his fellow travellers, who had Mr Pratt in person, in a large bulging white waistcoat, to remove their dishcovers. Ralph turned up, as he said, after breakfast, and the little party made out a scheme of entertainment for the day. As London wears in the month of September5 a face blank but for its smears of prior service, the young man, who occasionally took an apologetic tone, was obliged to remind his companion, to Miss Stackpole’s high derision, that there wasn’t a creature in town.

‘I suppose you mean the aristocracy are absent,’ Henrietta answered; ‘but I don’t think you could have a better proof that if they were absent altogether they wouldn’t be missed. It seems to me the place is about as full as it can be. There’s no one here, of course, but three or four millions of people. What is it you call them—the lower-middle class? They’re only the population of London, and that’s of no consequence.’

Ralph declared that for him the aristocracy left no void that Miss Stackpole herself didn’t fill, and that a more contented man was nowhere at that moment to be found. In this he spoke the truth, for the stale September days, in the huge half-empty town, had a charm wrapped in them as a coloured gem might be wrapped in a dusty cloth. When he went home at night to the empty house in Winchester Square, after a chain of hours with his comparatively ardent friends, he wandered into the big dusky dining-room, where the candle he took from the hall-table, after letting himself in, constituted the only illumination. The square was still, the house was still; when he raised one of the windows of the dining-room to let in the air he heard the slow creak of the boots of a lone constable. His own step, in the empty place, seemed loud and sonorous; some of the carpets had been raised, and whenever he moved he roused a melancholy echo. He sat down in one of the armchairs; the big dark dining-table twinkled here and there in the small candle-light; the pictures on the wall, all of them very brown, looked vague and incoherent. There was a ghostly presence as of dinners long since digested, of table-talk that had lost its actuality. This hint of the supernatural perhaps had something to do with the fact that his imagination took a flight and that he remained in his chair a long time beyond the hour at which he should have been in bed; doing nothing, not even reading the evening paper. I say he did nothing, and I maintain the phrase in the face of the fact that he thought at these moments of Isabel. To think of Isabel could only be for him an idle pursuit, leading to nothing and profiting little to any one. His cousin had not yet seemed to him so charming as during these days spent in sounding, tourist-fashion, the deeps and shallows of the metropolitan element. Isabel was full of premises, conclusions, emotions; if she had come in search of local colour she found it everywhere. She asked more questions than he could answer, and launched brave theories, as to historic cause and social effect, that he was equally unable to accept or to refute. The party went more than once to the British Museum and to that brighter palace of art6 which reclaims for antique variety so large an area of a monotonous suburb; they spent a morning in the Abbey and went on a penny-steamer to the Tower; they looked at pictures both in public and private collections and sat on various occasions beneath the great trees at Kensington Gardens. Henrietta proved an indestructible sight-seer and a more lenient judge than Ralph had ventured to hope. She had indeed many disappointments, and London at large suffered from her vivid remembrance of the strong points of the American civic idea; but she made the best of its dingy dignities and only heaved an occasional sigh and uttered a desultory ‘Well!’ which led no further and lost itself in retrospect. The truth was that, as she said herself, she was not in her element. ‘I’ve not a sympathy with inanimate objects,’ she remarked to Isabel at the National Gallery; and she continued to suffer from the meagreness of the glimpse that had as yet been vouchsafed to her of the inner life. Landscapes by Turner and Assyrian bulls were a poor substitute for the literary dinner-parties at which she had hoped to meet the genius and renown of Great Britain.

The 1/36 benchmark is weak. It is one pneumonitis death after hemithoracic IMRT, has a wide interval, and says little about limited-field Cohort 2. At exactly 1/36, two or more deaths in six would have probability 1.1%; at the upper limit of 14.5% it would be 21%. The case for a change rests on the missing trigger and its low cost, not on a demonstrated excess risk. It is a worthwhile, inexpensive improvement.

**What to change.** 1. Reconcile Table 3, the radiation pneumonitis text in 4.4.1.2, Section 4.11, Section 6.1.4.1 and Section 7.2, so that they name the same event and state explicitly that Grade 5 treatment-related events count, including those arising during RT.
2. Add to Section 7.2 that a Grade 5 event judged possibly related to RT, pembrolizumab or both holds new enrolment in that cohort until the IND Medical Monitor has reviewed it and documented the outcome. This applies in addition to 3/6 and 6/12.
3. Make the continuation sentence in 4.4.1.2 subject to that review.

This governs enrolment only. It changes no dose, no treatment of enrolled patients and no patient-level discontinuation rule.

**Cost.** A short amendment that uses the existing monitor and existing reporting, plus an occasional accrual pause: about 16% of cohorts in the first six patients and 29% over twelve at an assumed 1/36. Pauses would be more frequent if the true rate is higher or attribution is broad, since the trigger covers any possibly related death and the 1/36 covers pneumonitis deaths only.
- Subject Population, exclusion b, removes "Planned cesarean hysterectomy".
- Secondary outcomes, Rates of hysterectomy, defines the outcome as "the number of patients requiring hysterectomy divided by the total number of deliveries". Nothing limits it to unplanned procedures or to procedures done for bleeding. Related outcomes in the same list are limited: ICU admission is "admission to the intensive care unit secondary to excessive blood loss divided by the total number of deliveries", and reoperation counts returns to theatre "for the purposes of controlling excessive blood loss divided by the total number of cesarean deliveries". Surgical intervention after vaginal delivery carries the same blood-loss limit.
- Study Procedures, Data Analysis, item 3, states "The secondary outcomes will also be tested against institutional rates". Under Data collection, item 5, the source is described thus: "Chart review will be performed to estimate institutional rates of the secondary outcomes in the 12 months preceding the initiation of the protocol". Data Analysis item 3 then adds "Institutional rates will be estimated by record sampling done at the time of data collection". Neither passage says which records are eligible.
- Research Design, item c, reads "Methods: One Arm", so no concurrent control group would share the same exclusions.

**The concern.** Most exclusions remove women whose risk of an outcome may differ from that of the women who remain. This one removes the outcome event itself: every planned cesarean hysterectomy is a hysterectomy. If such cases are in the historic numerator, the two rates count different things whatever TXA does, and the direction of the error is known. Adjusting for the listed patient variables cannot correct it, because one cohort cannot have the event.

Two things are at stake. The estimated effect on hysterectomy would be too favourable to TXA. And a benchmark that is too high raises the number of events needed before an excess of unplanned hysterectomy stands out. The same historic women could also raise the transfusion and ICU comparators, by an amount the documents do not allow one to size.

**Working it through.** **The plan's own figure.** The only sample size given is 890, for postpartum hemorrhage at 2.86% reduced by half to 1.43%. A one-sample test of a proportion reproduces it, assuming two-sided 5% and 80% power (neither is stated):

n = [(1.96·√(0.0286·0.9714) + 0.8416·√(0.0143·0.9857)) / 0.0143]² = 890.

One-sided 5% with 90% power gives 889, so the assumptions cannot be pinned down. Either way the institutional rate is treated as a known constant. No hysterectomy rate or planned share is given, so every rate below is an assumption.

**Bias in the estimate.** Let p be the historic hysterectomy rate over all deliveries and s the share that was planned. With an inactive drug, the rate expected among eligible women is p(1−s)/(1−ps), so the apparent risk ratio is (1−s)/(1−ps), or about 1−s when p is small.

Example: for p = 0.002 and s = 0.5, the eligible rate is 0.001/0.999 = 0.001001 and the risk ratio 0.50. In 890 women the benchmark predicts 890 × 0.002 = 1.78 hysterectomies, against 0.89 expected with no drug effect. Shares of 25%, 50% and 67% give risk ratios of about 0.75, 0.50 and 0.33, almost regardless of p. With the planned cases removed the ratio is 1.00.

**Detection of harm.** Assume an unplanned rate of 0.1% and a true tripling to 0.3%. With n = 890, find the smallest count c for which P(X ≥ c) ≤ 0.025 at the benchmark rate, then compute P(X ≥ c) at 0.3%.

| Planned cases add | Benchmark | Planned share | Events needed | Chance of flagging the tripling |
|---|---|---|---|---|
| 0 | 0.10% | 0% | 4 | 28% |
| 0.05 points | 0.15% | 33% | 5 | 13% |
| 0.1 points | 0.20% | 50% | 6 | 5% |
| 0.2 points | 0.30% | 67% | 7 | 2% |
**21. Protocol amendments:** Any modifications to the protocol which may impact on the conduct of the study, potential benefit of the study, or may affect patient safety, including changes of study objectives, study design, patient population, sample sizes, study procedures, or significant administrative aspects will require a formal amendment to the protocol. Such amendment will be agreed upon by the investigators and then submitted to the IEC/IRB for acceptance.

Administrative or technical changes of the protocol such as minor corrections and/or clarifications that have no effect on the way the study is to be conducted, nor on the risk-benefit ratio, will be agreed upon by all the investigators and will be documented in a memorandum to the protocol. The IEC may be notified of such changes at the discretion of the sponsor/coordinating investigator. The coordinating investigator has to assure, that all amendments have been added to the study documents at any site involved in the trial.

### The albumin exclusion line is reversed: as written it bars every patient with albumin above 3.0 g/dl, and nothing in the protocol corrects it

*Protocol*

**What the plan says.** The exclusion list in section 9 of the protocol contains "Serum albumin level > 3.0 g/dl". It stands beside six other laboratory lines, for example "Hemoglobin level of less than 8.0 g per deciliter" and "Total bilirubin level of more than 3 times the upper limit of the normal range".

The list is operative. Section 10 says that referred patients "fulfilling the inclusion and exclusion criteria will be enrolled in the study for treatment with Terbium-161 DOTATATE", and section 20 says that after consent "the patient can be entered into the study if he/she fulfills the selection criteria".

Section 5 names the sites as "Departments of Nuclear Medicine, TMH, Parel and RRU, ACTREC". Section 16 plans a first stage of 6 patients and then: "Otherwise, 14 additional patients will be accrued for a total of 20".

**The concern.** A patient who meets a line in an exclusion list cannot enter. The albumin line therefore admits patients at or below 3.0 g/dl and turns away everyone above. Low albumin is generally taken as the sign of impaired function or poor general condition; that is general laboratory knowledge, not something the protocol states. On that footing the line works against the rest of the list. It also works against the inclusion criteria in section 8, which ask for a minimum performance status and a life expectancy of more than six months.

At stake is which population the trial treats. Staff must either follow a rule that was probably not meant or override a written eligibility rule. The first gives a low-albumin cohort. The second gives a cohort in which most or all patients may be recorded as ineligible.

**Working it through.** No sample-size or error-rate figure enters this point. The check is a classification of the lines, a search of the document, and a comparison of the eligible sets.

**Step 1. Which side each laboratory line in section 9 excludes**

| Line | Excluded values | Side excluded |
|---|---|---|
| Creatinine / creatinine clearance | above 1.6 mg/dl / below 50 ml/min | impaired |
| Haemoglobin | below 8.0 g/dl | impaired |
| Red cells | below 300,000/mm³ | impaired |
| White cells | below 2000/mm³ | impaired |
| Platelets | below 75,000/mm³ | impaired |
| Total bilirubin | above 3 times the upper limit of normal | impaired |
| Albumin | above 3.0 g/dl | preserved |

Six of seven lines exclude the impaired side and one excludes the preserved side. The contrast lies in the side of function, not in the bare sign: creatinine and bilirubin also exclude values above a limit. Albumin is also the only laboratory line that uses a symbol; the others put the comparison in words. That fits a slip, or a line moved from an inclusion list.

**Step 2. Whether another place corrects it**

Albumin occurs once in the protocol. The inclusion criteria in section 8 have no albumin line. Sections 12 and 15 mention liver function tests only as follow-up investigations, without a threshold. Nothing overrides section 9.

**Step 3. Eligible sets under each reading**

‘Where are your public men, where are your men and women of intellect?’ she enquired of Ralph, standing in the middle of Trafalgar Square as if she had supposed this to be a place where she would naturally meet a few. ‘That’s one of them on the top of the column, you say—Lord Nelson? Was he a lord too? Wasn’t he high enough, that they had to stick him a hundred feet in the air? That’s the past—I don’t care about the past; I want to see some of the leading minds of the present. I won’t say of the future, because I don’t believe much in your future.’ Poor Ralph had few leading minds among his acquaintance and rarely enjoyed the pleasure of buttonholing a celebrity; a state of things which appeared to Miss Stackpole to indicate a deplorable want of enterprise. ‘If I were on the other side I should call,’ she said, ‘and tell the gentleman, whoever he might be, that I had heard a great deal about him and had come

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